For nearly 150 students from Bethlehem-Center Middle School, a field trip to Ten Mile Creek last Friday was more than just a science lesson. It also gave them a chance to help replenish Pennsylvania’s brook trout population and safeguard the state’s environment.

Seventh-grade science teacher Tait Klein said the project evolved from an idea that was presented to the Beth-Center School District by Jason White, one of the founding members of the nonprofit Marianna Outdoorsmen Association, who now serves as chief of staff for state Rep. Bud Cook, R-Coal Center.

“Jason contacted our superintendent several years ago and offered to help us get involved in the Pennsylvania Fish and Boat Commission’s Trout in the Classroom program,” she said. “There aren’t that many schools in the area that are raising trout in the classroom and we jumped at the opportunity to do this.”

A statewide initiative for students in grades 3-12, the Pennsylvania Trout in the Classroom program helps students learn about coldwater conservation while raising brook trout from eggs to fingerlings in a classroom aquarium.

“There was a lot of excitement when the Fish and Boat Commission delivered 270 trout eggs to our classroom last November,” said Klein. “We kept the fish in a 55-gallon tank, where our students could observe the entire growth process. Once the hatchlings became 3-inch-long fingerlings, we were ready to release them in a state-approved waterway.”

The trout stocking event was originally scheduled for April 7 but had to be postponed because of inclement weather. Rep. Cook decided to reschedule the event on April 21 to coincide with his district’s 2017 Great American Clean Up of Pennsylvania activities.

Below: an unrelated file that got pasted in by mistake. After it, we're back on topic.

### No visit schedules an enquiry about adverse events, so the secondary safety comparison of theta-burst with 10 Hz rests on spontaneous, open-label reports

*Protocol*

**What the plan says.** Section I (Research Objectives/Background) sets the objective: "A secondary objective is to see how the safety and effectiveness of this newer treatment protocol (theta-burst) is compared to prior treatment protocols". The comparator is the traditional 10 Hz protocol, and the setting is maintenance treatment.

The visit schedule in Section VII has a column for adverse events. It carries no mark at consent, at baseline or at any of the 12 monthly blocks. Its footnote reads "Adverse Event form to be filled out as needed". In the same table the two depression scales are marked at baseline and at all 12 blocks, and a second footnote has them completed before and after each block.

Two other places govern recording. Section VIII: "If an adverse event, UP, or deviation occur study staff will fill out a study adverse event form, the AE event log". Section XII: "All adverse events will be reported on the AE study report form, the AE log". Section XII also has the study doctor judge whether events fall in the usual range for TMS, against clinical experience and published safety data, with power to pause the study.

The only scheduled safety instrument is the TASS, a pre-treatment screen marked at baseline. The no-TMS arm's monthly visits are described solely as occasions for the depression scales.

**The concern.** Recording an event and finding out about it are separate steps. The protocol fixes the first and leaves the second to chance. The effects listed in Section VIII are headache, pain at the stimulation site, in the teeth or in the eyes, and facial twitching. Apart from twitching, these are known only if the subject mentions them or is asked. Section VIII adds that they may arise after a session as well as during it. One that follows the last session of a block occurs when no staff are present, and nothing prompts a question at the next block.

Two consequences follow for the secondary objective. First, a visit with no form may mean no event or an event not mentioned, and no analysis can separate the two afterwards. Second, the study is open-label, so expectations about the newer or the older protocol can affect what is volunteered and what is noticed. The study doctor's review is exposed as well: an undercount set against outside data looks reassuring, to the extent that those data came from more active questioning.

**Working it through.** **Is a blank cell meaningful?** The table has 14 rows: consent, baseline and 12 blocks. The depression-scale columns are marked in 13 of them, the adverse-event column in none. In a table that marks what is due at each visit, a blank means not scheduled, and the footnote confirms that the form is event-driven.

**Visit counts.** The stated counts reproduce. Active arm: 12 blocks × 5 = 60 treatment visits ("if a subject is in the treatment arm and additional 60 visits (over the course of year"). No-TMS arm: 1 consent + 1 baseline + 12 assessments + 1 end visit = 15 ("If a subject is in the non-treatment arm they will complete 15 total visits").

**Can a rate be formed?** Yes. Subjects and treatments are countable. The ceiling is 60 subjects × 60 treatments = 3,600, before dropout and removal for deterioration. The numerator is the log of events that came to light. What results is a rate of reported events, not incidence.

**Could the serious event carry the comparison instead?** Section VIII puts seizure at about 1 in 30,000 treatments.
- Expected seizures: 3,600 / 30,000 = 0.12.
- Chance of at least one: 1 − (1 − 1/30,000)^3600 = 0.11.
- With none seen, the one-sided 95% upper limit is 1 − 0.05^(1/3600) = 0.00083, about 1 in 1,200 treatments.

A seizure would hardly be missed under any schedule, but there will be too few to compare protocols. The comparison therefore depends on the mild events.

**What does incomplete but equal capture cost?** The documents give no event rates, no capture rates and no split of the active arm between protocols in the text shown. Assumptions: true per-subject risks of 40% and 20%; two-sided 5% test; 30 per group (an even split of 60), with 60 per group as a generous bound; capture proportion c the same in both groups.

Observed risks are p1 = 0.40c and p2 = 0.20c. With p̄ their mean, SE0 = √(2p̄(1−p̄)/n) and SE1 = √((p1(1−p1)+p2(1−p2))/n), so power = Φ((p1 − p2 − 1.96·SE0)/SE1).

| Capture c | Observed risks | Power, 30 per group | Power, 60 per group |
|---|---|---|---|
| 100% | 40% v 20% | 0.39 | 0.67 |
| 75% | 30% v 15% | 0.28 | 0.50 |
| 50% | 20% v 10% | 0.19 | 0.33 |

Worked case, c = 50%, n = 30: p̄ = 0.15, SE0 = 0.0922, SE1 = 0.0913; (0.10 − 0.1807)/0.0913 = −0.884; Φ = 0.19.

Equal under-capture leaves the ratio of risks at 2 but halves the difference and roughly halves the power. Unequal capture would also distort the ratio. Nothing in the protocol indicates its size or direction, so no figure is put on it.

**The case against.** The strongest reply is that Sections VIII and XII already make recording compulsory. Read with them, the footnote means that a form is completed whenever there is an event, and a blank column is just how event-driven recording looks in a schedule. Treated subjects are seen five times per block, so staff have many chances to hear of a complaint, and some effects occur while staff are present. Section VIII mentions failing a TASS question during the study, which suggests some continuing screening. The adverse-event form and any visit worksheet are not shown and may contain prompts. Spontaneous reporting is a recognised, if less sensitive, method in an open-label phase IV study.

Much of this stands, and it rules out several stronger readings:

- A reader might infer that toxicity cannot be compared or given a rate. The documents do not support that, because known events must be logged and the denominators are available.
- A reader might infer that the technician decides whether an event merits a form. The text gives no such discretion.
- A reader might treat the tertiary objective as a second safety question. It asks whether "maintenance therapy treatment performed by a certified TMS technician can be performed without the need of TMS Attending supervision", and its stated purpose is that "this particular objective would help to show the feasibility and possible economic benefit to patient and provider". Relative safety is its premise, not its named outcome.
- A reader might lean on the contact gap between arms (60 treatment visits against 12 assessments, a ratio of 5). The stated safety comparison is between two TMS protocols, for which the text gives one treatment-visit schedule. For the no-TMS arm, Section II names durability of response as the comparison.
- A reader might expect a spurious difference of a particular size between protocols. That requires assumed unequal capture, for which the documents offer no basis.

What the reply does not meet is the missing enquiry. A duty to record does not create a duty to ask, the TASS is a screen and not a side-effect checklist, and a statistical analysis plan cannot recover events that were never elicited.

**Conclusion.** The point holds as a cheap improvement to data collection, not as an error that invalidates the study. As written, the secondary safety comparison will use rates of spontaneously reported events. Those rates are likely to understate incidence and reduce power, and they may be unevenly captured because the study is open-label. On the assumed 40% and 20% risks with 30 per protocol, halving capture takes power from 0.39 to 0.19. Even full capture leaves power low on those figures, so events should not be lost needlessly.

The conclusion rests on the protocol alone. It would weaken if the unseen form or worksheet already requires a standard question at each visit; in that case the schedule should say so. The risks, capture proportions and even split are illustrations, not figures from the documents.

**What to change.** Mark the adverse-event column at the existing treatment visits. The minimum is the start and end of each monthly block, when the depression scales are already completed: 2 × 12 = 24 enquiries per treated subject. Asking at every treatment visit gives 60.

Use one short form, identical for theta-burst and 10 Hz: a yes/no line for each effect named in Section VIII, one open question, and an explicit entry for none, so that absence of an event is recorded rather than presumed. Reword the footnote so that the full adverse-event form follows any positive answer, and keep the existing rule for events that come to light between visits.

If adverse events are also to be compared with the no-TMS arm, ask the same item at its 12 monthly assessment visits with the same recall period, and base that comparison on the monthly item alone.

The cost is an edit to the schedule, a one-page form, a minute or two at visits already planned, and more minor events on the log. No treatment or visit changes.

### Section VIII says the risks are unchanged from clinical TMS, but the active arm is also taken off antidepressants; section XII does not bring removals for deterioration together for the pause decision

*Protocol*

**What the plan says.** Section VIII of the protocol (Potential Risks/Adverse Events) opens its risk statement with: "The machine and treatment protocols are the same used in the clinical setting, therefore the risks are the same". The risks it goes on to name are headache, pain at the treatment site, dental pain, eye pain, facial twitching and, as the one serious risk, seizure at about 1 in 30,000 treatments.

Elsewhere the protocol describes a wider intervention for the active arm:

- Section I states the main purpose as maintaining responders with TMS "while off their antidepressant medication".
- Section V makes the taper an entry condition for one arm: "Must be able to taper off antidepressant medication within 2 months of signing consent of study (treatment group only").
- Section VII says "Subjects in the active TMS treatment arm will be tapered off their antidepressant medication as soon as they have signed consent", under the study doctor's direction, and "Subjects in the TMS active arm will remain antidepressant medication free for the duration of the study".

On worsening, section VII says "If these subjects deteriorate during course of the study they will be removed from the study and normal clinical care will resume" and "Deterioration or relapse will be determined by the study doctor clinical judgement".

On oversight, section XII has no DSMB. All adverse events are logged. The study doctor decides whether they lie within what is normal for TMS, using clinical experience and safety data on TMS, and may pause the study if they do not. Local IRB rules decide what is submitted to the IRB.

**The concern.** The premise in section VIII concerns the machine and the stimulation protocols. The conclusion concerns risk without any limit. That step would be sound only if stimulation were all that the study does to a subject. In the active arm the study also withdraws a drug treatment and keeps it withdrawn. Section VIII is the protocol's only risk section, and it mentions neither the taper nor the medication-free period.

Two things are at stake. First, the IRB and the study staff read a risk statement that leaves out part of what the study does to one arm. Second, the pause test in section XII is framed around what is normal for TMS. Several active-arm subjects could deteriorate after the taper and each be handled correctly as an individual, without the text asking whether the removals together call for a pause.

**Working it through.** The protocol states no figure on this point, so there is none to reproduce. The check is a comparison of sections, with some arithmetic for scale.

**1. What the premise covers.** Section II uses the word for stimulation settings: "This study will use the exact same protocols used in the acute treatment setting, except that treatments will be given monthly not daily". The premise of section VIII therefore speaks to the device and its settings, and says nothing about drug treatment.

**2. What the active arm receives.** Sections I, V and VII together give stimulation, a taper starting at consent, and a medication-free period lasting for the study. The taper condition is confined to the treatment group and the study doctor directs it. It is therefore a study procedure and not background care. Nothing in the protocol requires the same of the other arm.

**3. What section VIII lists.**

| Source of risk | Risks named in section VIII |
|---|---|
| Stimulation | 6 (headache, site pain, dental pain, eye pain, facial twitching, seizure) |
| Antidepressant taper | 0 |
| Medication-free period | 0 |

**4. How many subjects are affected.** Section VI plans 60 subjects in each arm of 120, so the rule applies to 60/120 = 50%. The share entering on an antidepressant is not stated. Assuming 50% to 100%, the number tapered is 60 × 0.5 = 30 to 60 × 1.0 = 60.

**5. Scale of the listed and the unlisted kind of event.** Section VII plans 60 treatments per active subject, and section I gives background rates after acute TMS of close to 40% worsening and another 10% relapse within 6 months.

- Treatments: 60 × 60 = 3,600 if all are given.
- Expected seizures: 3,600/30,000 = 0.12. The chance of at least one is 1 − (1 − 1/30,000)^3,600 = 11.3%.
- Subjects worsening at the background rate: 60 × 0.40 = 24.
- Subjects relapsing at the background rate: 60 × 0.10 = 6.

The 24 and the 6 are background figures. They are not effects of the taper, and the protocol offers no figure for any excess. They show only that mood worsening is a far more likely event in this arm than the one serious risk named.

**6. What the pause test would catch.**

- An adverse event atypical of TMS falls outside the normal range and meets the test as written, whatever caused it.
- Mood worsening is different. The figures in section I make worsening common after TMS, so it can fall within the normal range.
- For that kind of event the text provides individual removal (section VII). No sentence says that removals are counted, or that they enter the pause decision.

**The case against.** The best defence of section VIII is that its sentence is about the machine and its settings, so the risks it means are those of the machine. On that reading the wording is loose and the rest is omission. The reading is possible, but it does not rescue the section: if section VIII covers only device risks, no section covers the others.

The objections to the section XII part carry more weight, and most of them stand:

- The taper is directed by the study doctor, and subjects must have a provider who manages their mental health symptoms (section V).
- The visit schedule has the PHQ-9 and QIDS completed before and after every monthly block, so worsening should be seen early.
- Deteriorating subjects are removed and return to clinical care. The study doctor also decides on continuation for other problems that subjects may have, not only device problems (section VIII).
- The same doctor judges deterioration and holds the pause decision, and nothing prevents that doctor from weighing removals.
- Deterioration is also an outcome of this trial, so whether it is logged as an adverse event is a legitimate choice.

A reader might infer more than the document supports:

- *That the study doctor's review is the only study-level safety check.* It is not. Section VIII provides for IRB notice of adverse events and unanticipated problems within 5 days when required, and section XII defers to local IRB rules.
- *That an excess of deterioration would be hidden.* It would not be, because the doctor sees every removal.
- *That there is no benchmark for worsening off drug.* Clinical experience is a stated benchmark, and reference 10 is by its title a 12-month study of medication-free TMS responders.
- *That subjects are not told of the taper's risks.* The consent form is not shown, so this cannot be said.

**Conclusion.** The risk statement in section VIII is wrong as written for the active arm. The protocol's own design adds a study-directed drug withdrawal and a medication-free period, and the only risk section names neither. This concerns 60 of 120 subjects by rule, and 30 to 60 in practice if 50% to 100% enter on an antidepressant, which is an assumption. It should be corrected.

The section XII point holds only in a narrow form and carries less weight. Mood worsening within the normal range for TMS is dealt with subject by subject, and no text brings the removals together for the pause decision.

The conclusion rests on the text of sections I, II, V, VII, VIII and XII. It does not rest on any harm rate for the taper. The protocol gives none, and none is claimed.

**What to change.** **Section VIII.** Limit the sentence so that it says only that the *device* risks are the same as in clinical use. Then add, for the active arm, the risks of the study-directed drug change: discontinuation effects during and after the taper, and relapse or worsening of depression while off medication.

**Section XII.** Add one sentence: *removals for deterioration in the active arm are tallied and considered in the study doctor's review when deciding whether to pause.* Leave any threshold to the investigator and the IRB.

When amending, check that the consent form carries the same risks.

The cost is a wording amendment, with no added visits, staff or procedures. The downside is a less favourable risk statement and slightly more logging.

During the outing, Cook joined students at Ten Mile Creek County Park near Clarksville, where they stocked 110 fingerlings into the water, along with more than 100 fully grown fish that were purchased by the Marianna Outdoorsmen Association.

Cook feels that Trout in the Classroom goes beyond sustaining the fish that live in the region’s wide expanse of creeks, streams and rivers.

“There are many benefits to this program,” said Cook, who also serves on the Game & Fisheries Committee for the Pennsylvania House of Representatives. “Besides replenishing our state’s supply of trout, this program is helping to improve the quality of life for our young people. It’s a great opportunity for kids to step out of the classroom, get away from their computers and connect with our natural resources.”

Added Cook, “The more we get youth involved in outdoor activities at an early age, there’s a better chance many of them will apply for hunting and fishing licenses. That’s important to ensure that our fishing and game commissions will continue to generate revenues from license sales.”

Klein pointed out that her students are learning the importance of becoming good stewards of the environment.

“Unfortunately, our area’s creeks, streams and rivers are experiencing problems due to drainage from old mines and littering,” she said. “And we know that can adversely impact the environment. Beth-Center’s students are learning that everyone plays an important role in keeping our environment clean and safe.”

Billy Blayney, 14, a seventh-grade student at Beth-Center Middle School, is concerned about the effects of pollution on the aquatic environment.

“It’s sad to see trash floating in the water. That’s not good for the fish and other wildlife. Hopefully the cleanup that’s taking place today will help to preserve the environment,” he said.

Cook said he was proud of how the area’s young people pulled together to make the Great American Cleanup such a huge success.

“It’s great to see so many youth taking ownership in cleanup projects such as this one,” he said. “They are helping to pick up litter and trash along roadsides, streams, parks, forests and neighborhoods. That’s a positive reflection on our communities.”

Klein thanked the Marianna Outdoorsmen Association, which provided financial assistance for the Trout in the Classroom program.

“We couldn’t have done it without the Marianna Outdoorsmen Association,” said Klein. “They donated $3,200 to help pay for the fish tank and other supplies.

“In addition, we are grateful to EQT Foundation for providing funding to buy the fully grown fish for the stocking event. We hope to do this project again.”

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